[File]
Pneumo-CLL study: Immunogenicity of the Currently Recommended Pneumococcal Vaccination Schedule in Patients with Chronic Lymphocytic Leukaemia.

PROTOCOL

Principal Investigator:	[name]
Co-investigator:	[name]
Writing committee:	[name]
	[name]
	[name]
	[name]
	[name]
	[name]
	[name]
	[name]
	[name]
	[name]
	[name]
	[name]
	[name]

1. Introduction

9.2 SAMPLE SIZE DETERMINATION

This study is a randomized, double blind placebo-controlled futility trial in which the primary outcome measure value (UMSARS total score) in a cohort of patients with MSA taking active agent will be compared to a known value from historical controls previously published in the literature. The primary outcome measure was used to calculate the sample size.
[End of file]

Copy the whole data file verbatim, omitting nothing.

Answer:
Pneumo-CLL study: Immunogenicity of the Currently Recommended Pneumococcal Vaccination Schedule in Patients with Chronic Lymphocytic Leukaemia.

PROTOCOL

Principal Investigator:	[name]
Co-investigator:	[name]
Writing committee:	[name]
	[name]
	[name]
	[name]
	[name]
	[name]
	[name]
	[name]
	[name]
	[name]
	[name]
	[name]
	[name]

1. Introduction

9.2 SAMPLE SIZE DETERMINATION

This study is a randomized, double blind placebo-controlled futility trial in which the primary outcome measure value (UMSARS total score) in a cohort of patients with MSA taking active agent will be compared to a known value from historical controls previously published in the literature. The primary outcome measure was used to calculate the sample size.